Back in 1985 Mr Ferdinand Piech, the then chairman of Audi, tore up the automotive manufacturer’s rulebook when he set out to develop and market the first completely hot-galvanised car body.
Achieving this goal involved creating a floor panel whose dimensions lay outside the maximum rolling width for steel.
Thyssen FÃ¼getechnik developed a technology to create the necessary size sheet by laying two panels together and welding the edges with a laser. Tailored blank welding was born.
Sixteen years later Corus AutoLaser Technologies is celebrating the first anniversary of production at it’s Nd:YAG (Neodymium-Yttrium Aluminium Garnet) two-dimensional welding facility. The facility, based in the West Midlands, has already won contracts from Jaguar and BMW and production rates of 600,000 advanced tailored blanks have already been achieved.
Tailored blanks are constructed from two or more blank pieces typically different properties of steel gages, different metallurgical grades or different coatings.
These are welded along linear paths, often using carbon dioxide laser welding systems. One of the advantages of using laser-welded blanks has been the reduction in component weight, helping to reduce vehicle fuel consumption and emissions. The benefits of the Nd:YAG laser over conventional carbon dioxide systems is said to come from several sources.
The Nd:YAG laser uses a man-made crystal as its active medium and produces light with a 1.06µ wavelength compared to the 10.6µ wavelength in Co2 welding. Fibre optic cables deliver the 4kW laser beam down to the weld site, which simplifies the problem of controlling beam direction when it has to follow a complex path.
‘As you start to get more complicated shapes your ability to take two different blanks and pull them together with a small gap gets more difficult, which makes Nd:YAG more sympathetic to that type of crowding,’ says Trevor Day, general manager at the facility.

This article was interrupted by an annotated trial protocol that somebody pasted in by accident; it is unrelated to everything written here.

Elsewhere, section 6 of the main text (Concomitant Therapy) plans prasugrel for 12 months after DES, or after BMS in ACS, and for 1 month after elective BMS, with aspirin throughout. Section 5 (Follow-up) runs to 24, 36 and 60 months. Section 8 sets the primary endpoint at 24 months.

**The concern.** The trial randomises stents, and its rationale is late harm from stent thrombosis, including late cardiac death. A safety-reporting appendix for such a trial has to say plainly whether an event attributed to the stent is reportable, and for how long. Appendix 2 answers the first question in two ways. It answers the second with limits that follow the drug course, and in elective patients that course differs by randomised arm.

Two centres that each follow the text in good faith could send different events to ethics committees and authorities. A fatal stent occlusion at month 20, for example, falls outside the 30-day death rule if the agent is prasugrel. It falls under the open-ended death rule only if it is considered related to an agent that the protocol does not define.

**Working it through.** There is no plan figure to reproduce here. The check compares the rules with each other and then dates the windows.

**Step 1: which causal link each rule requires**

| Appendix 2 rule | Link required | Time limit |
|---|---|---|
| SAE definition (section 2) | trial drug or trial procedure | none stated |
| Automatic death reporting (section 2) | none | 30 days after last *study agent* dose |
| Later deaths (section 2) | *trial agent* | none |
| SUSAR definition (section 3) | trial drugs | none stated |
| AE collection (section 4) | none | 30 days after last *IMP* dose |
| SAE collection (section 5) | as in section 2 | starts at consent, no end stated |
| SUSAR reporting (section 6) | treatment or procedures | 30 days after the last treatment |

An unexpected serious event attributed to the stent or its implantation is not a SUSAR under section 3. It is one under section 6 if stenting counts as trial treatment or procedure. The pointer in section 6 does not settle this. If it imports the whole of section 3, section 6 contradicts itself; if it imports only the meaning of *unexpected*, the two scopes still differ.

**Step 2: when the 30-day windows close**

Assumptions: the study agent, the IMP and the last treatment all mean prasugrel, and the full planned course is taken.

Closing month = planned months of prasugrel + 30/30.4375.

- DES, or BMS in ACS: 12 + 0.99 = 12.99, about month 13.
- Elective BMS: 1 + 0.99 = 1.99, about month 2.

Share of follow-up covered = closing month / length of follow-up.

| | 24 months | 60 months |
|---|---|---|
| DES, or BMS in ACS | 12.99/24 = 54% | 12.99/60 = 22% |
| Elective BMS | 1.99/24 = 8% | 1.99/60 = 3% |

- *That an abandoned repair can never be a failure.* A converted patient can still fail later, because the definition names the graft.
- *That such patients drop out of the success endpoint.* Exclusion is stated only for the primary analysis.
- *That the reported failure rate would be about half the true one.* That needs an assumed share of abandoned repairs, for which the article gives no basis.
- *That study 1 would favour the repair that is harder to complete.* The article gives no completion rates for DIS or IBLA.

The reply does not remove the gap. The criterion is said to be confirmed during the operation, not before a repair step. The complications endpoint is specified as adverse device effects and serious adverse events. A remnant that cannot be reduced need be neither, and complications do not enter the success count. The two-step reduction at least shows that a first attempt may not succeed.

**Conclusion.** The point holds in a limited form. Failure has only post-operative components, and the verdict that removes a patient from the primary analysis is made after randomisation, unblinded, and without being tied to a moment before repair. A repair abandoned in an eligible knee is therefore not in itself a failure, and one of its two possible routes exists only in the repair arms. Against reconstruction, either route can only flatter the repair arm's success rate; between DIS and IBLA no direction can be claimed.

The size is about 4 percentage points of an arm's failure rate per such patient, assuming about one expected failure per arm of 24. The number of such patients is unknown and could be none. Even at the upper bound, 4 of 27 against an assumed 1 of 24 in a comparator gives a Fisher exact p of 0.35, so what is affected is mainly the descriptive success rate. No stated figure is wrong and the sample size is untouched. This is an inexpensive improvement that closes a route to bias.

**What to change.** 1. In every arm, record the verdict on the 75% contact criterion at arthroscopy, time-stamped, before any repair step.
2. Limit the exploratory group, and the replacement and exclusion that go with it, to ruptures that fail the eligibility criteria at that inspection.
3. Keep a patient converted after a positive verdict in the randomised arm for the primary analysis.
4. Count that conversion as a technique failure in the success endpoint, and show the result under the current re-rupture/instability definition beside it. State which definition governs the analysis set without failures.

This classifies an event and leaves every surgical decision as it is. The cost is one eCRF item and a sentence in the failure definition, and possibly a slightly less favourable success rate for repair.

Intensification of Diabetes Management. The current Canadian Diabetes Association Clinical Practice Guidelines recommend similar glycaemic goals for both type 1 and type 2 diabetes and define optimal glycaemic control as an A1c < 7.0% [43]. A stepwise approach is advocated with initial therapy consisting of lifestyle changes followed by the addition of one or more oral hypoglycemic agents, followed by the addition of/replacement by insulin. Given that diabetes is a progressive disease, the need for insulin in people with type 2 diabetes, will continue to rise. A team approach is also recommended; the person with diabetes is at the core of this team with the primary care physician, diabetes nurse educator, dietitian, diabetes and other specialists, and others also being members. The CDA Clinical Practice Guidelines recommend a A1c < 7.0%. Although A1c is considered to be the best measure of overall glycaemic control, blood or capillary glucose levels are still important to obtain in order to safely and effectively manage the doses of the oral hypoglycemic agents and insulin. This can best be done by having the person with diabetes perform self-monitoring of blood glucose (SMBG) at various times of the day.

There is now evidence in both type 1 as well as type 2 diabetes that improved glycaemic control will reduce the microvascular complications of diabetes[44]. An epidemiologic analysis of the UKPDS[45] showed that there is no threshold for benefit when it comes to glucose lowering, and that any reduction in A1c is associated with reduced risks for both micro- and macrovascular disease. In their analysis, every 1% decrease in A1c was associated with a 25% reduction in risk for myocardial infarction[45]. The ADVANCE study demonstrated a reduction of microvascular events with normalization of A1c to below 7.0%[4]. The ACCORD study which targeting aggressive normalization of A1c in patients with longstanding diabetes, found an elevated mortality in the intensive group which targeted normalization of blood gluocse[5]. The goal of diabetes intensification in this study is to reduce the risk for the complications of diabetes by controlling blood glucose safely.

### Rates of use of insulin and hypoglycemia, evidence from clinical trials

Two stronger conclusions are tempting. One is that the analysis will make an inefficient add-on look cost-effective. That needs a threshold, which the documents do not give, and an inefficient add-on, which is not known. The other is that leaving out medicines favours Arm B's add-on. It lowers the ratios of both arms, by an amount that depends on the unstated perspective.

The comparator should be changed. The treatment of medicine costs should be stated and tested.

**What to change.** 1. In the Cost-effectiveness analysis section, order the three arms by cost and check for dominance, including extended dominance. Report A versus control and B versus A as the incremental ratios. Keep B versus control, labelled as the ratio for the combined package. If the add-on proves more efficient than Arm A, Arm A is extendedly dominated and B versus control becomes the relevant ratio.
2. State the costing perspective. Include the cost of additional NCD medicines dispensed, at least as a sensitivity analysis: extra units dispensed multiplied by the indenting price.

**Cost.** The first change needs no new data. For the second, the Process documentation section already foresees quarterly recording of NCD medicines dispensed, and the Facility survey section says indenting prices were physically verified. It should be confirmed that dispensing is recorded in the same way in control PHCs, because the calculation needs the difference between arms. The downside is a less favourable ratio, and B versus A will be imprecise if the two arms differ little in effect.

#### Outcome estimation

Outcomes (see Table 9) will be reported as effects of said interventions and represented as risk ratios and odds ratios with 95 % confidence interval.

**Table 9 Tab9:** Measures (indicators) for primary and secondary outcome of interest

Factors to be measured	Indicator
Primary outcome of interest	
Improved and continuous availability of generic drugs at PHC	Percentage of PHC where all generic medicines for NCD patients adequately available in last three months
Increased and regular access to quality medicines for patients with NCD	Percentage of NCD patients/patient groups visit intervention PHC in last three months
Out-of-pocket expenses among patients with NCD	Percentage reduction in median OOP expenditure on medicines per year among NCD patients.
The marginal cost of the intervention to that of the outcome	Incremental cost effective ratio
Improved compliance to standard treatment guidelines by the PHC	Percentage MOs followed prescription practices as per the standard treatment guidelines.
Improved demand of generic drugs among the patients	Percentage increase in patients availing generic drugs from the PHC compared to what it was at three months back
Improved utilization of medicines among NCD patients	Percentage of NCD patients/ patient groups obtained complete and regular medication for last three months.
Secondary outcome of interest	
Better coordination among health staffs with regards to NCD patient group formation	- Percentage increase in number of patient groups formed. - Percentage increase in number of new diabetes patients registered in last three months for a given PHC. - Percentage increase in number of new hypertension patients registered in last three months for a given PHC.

‘What Nd:YAG does is address a fundamental question in welding: getting the blanks in nice and tightly together,’ he adds. ‘Once they’re tightly together, as long as the beam picks up the seam it (YAG) will weld.’
The cross-section of the Nd:YAG beam signature also differs from a carbon dioxide laser. While a carbon dioxide beam has an energy distribution with a pronounced peak at the centre of the beam that requires pinpoint accuracy, the Nd:YAG beam has a broader ‘top hat’ profile, which distributes the power of the beam more uniformly across a larger area of the weld.
‘The YAG, with its wider beam, allows for slightly wider gaps that can be welded successfully that on CO2 would either be rejected-out to be recrowded again or it would produce a poorer weld,’ says Trevor Day.
The system is controlled by a ‘real time’ seam tracking process. Trevor Day explains: ‘We use ‘fuzzy logic control’, which essentially monitors the gaps between the blanks. What that does is either speed up or slow down the welding process or it adjusts the beam height of the laser to account for bigger or smaller gaps.’
Key personnel are then alerted to any welding anomalies by email in the event of a problem.